On the surface, Stanley Park's Siwash Rock and the Vancouver Art Gallery's north plaza don't have much in common, figuratively or physically. 

Yet, both could have their names changed in the near future, a result of local politicians wanting to advance reconciliation with Indigenous communities. 

"What we've heard very strongly from aboriginal communities [is] a very important thing for them is becoming visible in their own territory again," said Councillor Andrea Reimer. 

Reimer voted in favour of a motion Wednesday to work with the Musqueam, Squamish, Tsleil-Waututh and provincial government to find a new name for the well-trafficked art gallery plaza to "ensure the work of reconciliation remains visible."

The Park Board will vote on exploring a name change for Siwash Rock later this month.

And by the end of the year, city staff will report back on another motion Reimer put forward in March on place names, which among other things looks to "determine the circumstances when, if ever, a street or public asset name can be replaced." 

This isn't the first time people in the Lower Mainland have experienced a variation of this discussion. In 2014, New Westminster school trustees chose not to keep former premier John Robson — of Robson Street, Robson Square, and Mount Robson — on the name of a school that was rebuilt, because of his policies toward Indigenous people and Chinese immigrants. 

What's clear is the intervals in which this discussion happens in British Columbia are shortening, and will continue to shorten. 

"Most of the names of streets and buildings in Vancouver all showed up in in about a 30-year period. They reflect a very narrow period," said Reimer.  

"You needed to be white, male and a property owner to vote, and have any power ... so there's a pretty narrow band of Vancouverites, in a pretty narrow band of time."

VAG Plaza

The Vancouver Art Gallery's north plaza could be named to acknowledge the city's three local First Nations after a motion was passed in council this week. (Christer Waara/CBC)

Debate grows across North America

Our province has not had widespread debates over past figures, in the same way Ontario has over schools named after Canada's first prime minister, John A. Macdonald, to say nothing of discussions in the United States over Confederate statues.

Put simply, most of Vancouver's streets and schools and parks were named during a period of time when most leaders of this province were doing everything in their power to keep it as white as possible — and our architecture reflects that.

People play in McBride park, named for the premier who said "we stand for a white British Columbia, a white land, and a white Empire."

They learn at John Oliver Secondary School, named for the premier who successfully pushed the federal government for immigration legislation that would "prevent the peaceful penetration of Asiatics into British Columbia."

And they walk down Trutch Street, named for B.C.'s first lieutenant-governor, a man who reduced the size of reserves established by Gov. James Douglas by up to 92 per cent.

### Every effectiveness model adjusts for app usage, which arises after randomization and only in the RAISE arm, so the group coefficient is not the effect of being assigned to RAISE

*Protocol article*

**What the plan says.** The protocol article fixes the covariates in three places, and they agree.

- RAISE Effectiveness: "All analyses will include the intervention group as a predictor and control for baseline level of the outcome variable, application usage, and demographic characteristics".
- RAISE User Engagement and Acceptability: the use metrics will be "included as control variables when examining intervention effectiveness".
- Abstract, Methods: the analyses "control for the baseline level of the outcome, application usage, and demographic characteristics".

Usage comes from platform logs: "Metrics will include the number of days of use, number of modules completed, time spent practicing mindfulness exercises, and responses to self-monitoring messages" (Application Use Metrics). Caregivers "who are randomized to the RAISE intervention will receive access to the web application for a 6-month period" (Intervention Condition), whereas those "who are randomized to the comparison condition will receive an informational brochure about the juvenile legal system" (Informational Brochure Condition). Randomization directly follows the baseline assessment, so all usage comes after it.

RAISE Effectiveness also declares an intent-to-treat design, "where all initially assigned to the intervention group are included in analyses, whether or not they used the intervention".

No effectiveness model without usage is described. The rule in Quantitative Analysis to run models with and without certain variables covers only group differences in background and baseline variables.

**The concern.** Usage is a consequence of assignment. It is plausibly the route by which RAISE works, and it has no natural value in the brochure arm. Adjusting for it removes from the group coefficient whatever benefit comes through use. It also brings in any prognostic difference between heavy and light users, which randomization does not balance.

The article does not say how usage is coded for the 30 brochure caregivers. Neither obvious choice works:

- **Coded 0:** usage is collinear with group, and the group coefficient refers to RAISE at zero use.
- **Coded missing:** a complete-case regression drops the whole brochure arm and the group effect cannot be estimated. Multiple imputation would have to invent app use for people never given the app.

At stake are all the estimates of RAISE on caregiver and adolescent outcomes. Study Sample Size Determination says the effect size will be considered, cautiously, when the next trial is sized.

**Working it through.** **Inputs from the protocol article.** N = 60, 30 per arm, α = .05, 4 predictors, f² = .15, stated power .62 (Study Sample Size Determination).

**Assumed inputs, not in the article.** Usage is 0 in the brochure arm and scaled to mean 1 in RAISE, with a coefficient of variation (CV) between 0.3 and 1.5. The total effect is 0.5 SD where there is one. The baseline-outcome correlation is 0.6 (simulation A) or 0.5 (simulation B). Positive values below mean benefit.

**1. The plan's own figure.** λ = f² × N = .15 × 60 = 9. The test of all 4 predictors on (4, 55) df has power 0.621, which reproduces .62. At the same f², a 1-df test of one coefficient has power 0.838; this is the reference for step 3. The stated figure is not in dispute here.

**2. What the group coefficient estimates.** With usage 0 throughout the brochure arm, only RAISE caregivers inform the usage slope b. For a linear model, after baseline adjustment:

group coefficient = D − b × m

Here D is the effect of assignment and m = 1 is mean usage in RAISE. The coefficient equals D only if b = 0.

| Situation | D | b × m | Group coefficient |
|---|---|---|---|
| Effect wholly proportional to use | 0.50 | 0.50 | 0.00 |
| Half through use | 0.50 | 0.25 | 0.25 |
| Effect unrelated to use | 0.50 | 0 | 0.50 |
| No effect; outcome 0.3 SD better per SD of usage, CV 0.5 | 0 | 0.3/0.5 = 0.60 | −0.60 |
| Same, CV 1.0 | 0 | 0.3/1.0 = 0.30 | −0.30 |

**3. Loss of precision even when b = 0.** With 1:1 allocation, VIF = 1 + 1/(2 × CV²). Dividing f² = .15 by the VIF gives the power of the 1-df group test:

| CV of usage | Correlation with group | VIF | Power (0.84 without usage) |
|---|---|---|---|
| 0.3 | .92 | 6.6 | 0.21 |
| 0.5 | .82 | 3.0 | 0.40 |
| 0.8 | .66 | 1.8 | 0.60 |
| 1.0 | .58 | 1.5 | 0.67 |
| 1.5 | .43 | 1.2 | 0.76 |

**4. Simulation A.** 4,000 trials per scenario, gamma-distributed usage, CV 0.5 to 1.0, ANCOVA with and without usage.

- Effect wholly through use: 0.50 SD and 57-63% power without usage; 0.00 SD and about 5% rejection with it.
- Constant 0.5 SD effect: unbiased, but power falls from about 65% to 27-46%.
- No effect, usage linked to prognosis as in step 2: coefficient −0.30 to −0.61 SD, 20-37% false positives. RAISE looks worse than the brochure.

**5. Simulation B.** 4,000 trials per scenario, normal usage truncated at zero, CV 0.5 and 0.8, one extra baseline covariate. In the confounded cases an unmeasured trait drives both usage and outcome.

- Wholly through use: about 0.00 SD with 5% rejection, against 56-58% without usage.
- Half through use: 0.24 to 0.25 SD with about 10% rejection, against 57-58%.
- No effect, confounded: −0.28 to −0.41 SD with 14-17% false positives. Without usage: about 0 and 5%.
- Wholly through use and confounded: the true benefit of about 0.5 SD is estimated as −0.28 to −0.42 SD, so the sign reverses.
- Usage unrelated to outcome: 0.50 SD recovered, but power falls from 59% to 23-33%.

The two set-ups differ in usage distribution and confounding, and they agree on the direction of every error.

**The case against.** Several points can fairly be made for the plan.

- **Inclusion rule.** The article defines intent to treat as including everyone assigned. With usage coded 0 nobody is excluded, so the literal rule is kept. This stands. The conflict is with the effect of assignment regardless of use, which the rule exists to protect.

One could go on. However, the sheer breadth of places we've named for historical figures who discriminated against people of Indigenous or Chinese descent means debate is inevitable, given the current political climate. 

Richard McBridge

Richard McBride, B.C.'s first premier after political parties were adopted, once said "we stand for a white British Columbia, a white land, and a white Empire." (Christer Waara/CBC)

'We're a speck in time'

Longtime former school board trustee Patti Bacchus says there were periodic requests from parents to change the names of schools — particularly General Gordon Elementary, named for a colonial-era British Army officer — and hopes future trustees will consider changes in the future.

"The settler names have been here for almost 200 years. We're a speck in time, and we need to be respectful," she said.

"Because one group of people named something at one point, that doesn't mean it can't be revisited."

Michael Kluckner, founding president of the Heritage Vancouver Society, thinks debate over the legacies of people from B.C.'s past is healthy. But he worries about the repercussions of changing names, even for something like Trutch Street.

"He was probably the most odious racist who ever had a position of authority and power in B.C. From my point of view, he did a number of things, including being this terrible racist," he said.

"[But] can you not use that as a way from teaching what actually went on? If his name disappears, does it not become something that is much harder to teach historically?"

Reimer knows no matter what the advice staff provide on how the city should approach these issues in the future, it will rankle some.

"There is a deep current in this debate, and that current I would characterize as who owns the city?" she said.

"It's the same debate we hear over bike lanes, it's the debate when we close down a section of street for a block party, or a permanent plaza, it's that literal question of who owns, who decides?

"It's why this debate is so emotional, because it's really asking a deeper question."